Know Your Foe: Duke

Not much is known about Arizona State’s Sun Bowl opponent Duke University. What are the Blue Devils' strengths and weaknesses on either side of the ball, and how has this squad truly fared during the regular season? Here to shed light on ASU’s next opponent through Sparky’s Huddle members’ questions, is Publisher John Watson.

Looking at Duke’s 2014 season it seems that played up to the competition in wins such as Georgia Tech, and played down to it in a loss to North Carolina. What do you make of the disparity in those results?

Watson: I’m not sure it was a “playing down” situation when Duke played North Carolina. In the post game locker room some of the veteran players who have been in Durham for several years (and remember when Duke Football was flat out bad) were beside themselves after the game with UNC. Why? Because the team didn’t “play down” as much as they flat out didn’t play at all. The Tar Heels came in that night and were more aggressive, more energetic, and they took it to a Duke team that uncharacteristically couldn’t or wouldn’t answer the bell.

On paper both UNC and Georgia Tech have more talent than Duke - and that’s the case in most of the conference and big time out of conference games the Blue Devils play. When your program has been down for decades it takes time to recruit, cultivate, and develop top shelf talent. Duke is on that path, and while the starters can play with anyone, once you get into the second team there are spots of either inexperience or concern. To be sure there are fewer holes than before, but the Blue Devils are still building for sure.

Which brings me to the real answer to the question…in order for Duke to overcome whatever natural/raw talent disparities, the team simply has to execute at a near flawless level. From penalties to play-calling. They did that against Georgia Tech. But not against North Carolina. It’s a fine line and a very small margin for error, but that’s where and how this team has produced over the last two years.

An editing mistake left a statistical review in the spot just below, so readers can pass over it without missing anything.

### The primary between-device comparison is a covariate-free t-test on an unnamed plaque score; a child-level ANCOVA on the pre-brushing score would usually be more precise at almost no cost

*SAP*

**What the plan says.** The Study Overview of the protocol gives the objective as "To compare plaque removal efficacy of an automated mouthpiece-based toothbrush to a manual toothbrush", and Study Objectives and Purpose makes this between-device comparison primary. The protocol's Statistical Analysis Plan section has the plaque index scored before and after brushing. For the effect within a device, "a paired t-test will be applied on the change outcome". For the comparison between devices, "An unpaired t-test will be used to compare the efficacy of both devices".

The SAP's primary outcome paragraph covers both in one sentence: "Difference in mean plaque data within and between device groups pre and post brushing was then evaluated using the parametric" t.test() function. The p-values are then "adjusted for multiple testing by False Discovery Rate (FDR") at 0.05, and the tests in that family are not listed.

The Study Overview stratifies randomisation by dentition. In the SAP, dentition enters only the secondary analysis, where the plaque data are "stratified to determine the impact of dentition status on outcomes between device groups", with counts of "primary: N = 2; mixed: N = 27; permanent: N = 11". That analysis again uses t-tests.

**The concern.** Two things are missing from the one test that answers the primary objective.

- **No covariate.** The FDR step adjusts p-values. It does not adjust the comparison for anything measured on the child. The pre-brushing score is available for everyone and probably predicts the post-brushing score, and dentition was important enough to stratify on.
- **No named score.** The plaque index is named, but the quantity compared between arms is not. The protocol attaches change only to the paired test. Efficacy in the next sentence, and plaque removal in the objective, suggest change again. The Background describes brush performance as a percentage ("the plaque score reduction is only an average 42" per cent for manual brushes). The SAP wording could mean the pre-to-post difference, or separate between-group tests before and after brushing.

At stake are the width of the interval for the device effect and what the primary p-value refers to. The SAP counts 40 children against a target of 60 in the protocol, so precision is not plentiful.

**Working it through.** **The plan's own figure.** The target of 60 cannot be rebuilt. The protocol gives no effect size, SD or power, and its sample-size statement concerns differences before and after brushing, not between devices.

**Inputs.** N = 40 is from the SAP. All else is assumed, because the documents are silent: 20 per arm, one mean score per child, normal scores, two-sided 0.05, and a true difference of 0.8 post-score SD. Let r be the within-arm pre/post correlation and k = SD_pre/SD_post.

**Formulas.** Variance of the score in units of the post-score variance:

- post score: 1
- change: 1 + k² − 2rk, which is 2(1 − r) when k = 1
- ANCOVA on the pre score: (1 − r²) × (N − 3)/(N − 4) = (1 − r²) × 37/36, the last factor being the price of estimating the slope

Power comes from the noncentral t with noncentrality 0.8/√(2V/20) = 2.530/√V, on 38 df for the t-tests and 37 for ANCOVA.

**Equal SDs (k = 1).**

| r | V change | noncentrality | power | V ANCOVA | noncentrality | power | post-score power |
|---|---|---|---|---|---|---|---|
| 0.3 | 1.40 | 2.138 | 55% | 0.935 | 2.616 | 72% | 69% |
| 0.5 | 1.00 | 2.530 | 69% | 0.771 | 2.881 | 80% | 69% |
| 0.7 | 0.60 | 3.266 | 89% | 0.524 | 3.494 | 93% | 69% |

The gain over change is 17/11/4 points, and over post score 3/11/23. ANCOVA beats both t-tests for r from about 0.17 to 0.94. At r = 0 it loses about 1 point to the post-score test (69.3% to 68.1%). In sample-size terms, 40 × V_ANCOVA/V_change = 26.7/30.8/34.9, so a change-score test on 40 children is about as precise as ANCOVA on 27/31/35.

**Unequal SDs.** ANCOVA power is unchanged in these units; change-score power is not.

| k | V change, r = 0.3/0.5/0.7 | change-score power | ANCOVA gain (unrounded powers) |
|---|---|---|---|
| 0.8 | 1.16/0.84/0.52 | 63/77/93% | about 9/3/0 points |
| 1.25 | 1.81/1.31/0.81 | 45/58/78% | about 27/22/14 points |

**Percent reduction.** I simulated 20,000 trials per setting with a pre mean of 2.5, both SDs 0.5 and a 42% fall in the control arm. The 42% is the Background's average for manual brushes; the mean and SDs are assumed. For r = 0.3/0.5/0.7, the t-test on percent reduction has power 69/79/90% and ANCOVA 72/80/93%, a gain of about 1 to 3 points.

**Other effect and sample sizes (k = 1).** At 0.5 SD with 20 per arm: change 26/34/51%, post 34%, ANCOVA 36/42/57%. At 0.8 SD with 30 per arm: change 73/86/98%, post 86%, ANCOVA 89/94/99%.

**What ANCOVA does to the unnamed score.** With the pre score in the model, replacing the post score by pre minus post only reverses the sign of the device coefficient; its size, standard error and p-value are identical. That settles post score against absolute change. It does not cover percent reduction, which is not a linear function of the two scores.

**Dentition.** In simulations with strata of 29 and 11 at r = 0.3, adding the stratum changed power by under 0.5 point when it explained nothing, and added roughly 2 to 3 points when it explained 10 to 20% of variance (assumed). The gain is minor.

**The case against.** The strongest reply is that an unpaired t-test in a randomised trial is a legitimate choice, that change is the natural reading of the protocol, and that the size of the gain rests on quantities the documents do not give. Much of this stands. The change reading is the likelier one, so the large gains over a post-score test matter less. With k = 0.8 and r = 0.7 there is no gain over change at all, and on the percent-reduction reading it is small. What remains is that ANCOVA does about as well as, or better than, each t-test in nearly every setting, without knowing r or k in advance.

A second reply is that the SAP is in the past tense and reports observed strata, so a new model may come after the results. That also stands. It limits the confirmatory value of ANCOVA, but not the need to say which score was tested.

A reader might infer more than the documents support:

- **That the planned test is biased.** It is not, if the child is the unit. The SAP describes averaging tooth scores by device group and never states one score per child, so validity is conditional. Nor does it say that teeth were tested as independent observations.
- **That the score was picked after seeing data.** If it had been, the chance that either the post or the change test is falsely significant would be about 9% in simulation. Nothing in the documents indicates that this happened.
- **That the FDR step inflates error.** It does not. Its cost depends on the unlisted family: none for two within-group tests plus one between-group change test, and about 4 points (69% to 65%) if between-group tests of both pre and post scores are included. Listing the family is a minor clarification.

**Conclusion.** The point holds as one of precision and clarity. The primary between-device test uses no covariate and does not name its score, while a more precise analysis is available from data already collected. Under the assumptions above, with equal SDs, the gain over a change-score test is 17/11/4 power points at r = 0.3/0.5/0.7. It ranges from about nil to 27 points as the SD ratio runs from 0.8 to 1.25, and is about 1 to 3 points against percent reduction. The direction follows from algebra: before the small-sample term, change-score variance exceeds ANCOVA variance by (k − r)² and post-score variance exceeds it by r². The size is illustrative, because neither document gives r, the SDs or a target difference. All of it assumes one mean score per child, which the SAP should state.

How do you believe Duke's schedule helped them prepare for ASU's aggressive defensive and offensive schemes? Any teams that Duke has played this year that are similar to ASU's style of play?

Watson: Offensively, Duke has faced a number of teams who bring pressure - though probably not the way ASU will do so on nearly every play. When Duke has been at its best, the Blue Devils have found ways to make teams pay for pinning their ears back and bringing the house with quick release pass plays, timely running, and a veteran offensive line.

Defensively, Duke’s philosophy has been all about bending but not breaking. The Blue Devils will surrender yards up and down the field, but will stiffen up dramatically in the final third of the field. That’s where the defense has been at it’s best and will often either hunt for a turnover or a big play to limit opponents to a field goal instead of a touchdown.

What challenges does Duke present offensively and defensively for their opponents?

Watson: Offensively the Blue Devils have been very good when they are executing and in rhythm. They’ve got a very balanced approach to the game beginning with the ground attack where four running backs have taken turns establishing the tempo this season. Once the ground game is up and running, quarterback Anthony Boone is capable enough to make defenses pay and has a number of playmakers either out of the backfield or at receiver. Most notable among those is Jamison Crowder who may become the ACC’s all-time leading pass catcher with a big game in El Paso.

Defensively, as I mentioned, Duke wants to bend and then look to limit points or find turnovers. The Blue Devils are very opportunistic when their backs are against the wall, and it seems as though a majority of their tackles for loss or turnovers come after surrendering a number of yards or first downs. One of the places Duke really needs to improve in order to take the next step in terms of being able to compete with the top of the ACC and beyond, is generating a pass rush. When the Blue Devils have gotten in trouble this season, it’s been because opposing signal callers have all day in the pocket.

Who are some of the standout players on both sides of the ball that ASU fans should be aware of?

Watson: On offense it’s Crowder. He’s a smaller receiver, but he’s exceedingly quick and finds holes in the defense to make the catch. After the catch he can be electric, and is a threat to extend plays that probably shouldn’t be. Crowder is Duke’s best big play threat, and as noted, he’s nearly the all-time leader in passed caught in conference history.